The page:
Addiction and Detoxification Institute LLC v. Carpenter et al.
Addressing pleading requirements for direct and indirect infringement, the U.S. Court of Appeals for the Federal Circuit affirmed a district court’s determination that although pre-filing notice is not required to bring suit for direct infringement, an identification of the infringing product is necessary. For indirect infringement, allegations of intent and specific acts caused by the defendant must be pled. Addiction and Detoxification Institute LLC v. Carpenter et al., Case No. 14-1797 (Fed. Cir., July 21, 2015) (Moore, J.) (non-precedential).
Addiction and Detoxification Institute (Addiction) filed a complaint alleging both direct and indirect infringement of one patent. Addiction’s complaint contained a single allegation of direct infringement, reciting only that “Defendants’, each of them, have directly infringed the Patents [sic] by making, using, selling, offering for sale in the United States activities, methods and procedures claimed in the Patent, Exhibit 1.” Similarly, Addiction’s allegation for indirect infringement amounted to a single statement that “Defendants’ have induced infringement of and/or contributorily infringed the Patent.” The district court granted the defendants’ motion to dismiss, finding that in order to satisfy Form 18, a complaint must allege that defendants were notified of the direct infringement before the complaint was filed. The claims for indirect infringement were dismissed because the complaint did not contain any allegations of pre-filing notice or facts supporting the intent requirement of indirect infringement. Addiction appealed.
The Federal Circuit affirmed the dismissal of the direct infringement claim, but for reasons different than those provided by the district court. The Court explained that the district court erred in reasoning that Form 18 creates a pre-filing written notice requirement. Rather, the Court affirmed the dismissal of direct infringement claims based on Addiction’s failure to identify the particular device that infringes, as required by Form 18. The Court agreed that the district court properly dismissed the indirect infringement claim because the complaint contained no allegations of substantial non-infringing uses which would allow the court to infer defendants’ are liable for the alleged misconduct.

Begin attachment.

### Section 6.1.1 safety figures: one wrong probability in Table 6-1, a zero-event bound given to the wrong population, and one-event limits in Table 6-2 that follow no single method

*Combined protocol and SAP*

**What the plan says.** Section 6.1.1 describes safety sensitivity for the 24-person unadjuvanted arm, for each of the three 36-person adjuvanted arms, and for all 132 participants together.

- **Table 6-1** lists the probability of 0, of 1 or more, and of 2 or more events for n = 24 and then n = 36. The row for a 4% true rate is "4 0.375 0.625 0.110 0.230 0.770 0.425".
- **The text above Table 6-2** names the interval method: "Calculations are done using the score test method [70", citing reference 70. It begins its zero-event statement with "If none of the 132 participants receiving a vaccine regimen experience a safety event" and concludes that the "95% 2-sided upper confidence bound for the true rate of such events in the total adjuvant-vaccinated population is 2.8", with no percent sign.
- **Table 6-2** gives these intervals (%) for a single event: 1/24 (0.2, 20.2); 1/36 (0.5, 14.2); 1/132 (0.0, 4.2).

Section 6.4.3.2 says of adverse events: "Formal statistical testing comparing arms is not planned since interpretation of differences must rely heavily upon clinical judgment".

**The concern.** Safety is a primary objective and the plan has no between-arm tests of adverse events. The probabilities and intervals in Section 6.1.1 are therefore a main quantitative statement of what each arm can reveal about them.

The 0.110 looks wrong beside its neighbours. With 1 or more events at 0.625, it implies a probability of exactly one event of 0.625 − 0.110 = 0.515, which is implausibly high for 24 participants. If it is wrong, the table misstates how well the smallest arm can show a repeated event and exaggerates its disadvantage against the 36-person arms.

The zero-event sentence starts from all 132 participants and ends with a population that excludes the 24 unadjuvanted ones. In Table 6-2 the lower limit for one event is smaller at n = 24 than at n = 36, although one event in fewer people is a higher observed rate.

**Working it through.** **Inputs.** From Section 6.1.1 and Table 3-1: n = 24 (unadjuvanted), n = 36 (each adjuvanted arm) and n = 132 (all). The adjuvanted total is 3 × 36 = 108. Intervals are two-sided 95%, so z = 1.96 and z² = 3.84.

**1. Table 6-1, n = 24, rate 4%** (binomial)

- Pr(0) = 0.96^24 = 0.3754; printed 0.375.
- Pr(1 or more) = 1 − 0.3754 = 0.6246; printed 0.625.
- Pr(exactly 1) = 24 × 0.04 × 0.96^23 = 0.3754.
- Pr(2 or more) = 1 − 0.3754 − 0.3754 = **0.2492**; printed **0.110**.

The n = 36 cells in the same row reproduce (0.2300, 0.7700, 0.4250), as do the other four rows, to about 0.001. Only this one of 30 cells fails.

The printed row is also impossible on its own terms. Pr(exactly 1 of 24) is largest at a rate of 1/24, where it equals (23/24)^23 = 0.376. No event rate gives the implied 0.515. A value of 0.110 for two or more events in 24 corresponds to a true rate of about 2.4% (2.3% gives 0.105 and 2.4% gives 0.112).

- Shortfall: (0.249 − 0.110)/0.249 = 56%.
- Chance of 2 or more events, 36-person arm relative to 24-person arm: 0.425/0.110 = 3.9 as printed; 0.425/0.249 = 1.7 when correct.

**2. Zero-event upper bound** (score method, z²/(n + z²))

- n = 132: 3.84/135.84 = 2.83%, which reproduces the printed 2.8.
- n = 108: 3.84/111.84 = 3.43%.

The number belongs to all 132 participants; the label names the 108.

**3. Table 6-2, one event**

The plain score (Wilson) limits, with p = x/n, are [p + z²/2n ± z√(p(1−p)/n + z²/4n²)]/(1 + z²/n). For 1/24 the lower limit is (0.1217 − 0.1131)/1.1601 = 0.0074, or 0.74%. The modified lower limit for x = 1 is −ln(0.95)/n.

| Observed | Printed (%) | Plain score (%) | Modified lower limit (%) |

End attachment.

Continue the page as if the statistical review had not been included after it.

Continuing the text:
Practice Note: Both the Federal Circuit and the district court were guided by Rule 84 of the FRCP and Appendix Form 18, which sets forth the pleading standard for direct infringement. Rule 84 provides that the forms “suffice under these rules and illustrate the simplicity and brevity that these rules contemplate.” However, effective December 1, 2015, Rule 84 and the Appendix of Forms (including Form 18) will be abrogated. This means patent litigators will no longer be able to rely on the notice pleading standard of Form 18, which is arguably less strict than the standard set forth by the Supreme Court in Twombly and Iqbal. For now, under the Federal Circuit’s decision in K-Tech (IP Update, Vol. 16, No. 5), if a conflict exists between Twombly and Form 18, Form 18 would control. After December, however, in order to meet the stricter pleading requirements imposed by Twombly, a complaint will need to contain sufficient factual matter to state a claim for relief that is plausible on its face. This plausibility requirement is met when a plaintiff pleads factual content that allows a court to draw the reasonable inference that the defendant is liable for the misconduct alleged.